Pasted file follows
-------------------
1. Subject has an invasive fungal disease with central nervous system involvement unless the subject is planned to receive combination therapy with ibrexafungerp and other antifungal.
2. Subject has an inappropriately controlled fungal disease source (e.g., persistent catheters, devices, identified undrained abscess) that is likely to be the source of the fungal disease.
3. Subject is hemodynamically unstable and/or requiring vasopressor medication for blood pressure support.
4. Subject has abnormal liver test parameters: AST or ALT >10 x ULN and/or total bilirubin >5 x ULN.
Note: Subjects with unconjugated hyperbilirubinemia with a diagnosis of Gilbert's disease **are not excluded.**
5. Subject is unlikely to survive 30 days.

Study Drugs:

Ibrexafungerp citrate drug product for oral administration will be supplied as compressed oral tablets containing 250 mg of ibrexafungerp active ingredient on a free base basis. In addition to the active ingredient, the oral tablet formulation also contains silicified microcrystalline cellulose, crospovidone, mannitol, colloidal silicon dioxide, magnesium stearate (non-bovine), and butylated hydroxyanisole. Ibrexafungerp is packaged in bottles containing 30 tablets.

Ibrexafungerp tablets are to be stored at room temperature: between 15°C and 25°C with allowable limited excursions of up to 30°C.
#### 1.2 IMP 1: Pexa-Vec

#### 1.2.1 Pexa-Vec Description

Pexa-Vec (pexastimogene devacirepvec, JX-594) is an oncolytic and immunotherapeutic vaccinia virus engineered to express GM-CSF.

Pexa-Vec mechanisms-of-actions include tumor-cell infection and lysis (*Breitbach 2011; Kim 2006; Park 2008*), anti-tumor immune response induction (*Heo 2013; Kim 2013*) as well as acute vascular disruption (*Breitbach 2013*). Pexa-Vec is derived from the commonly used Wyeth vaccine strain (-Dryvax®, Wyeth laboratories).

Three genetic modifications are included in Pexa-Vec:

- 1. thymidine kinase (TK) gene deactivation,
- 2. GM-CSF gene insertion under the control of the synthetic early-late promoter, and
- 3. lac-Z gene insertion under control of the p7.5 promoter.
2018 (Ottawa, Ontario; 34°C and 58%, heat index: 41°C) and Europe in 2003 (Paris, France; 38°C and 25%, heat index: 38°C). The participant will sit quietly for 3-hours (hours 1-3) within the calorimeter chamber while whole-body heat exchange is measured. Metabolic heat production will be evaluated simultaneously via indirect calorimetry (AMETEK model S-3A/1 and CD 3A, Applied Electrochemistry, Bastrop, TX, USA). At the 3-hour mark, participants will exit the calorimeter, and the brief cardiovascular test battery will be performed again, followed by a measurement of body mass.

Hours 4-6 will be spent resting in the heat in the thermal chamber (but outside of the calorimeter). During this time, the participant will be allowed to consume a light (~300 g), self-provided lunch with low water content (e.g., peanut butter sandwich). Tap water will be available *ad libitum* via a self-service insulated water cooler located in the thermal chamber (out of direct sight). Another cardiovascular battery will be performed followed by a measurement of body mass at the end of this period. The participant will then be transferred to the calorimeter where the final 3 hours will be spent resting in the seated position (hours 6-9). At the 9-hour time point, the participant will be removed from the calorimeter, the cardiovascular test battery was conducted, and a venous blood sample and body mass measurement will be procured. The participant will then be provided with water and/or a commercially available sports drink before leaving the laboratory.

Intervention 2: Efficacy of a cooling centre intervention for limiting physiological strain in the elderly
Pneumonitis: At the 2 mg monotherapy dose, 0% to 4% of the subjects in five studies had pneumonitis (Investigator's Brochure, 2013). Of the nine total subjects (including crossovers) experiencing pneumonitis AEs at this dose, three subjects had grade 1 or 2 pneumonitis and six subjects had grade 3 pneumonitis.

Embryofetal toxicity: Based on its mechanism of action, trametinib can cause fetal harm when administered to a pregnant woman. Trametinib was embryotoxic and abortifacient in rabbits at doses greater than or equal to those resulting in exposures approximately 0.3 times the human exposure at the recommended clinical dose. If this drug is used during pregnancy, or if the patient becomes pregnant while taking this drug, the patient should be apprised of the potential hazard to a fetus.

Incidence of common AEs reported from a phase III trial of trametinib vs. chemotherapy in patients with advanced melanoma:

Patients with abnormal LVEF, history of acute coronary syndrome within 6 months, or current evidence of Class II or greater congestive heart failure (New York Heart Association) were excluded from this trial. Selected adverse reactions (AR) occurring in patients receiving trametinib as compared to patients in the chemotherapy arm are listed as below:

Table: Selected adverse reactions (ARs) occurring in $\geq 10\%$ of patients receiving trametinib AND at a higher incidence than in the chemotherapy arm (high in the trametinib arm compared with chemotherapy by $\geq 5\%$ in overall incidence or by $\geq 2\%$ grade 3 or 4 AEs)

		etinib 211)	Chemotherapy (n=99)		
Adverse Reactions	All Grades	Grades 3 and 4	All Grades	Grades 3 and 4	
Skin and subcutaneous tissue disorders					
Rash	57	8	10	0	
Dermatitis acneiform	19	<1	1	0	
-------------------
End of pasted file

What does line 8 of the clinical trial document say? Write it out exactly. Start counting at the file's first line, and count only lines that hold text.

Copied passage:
Ibrexafungerp citrate drug product for oral administration will be supplied as compressed oral tablets containing 250 mg of ibrexafungerp active ingredient on a free base basis. In addition to the active ingredient, the oral tablet formulation also contains silicified microcrystalline cellulose, crospovidone, mannitol, colloidal silicon dioxide, magnesium stearate (non-bovine), and butylated hydroxyanisole. Ibrexafungerp is packaged in bottles containing 30 tablets.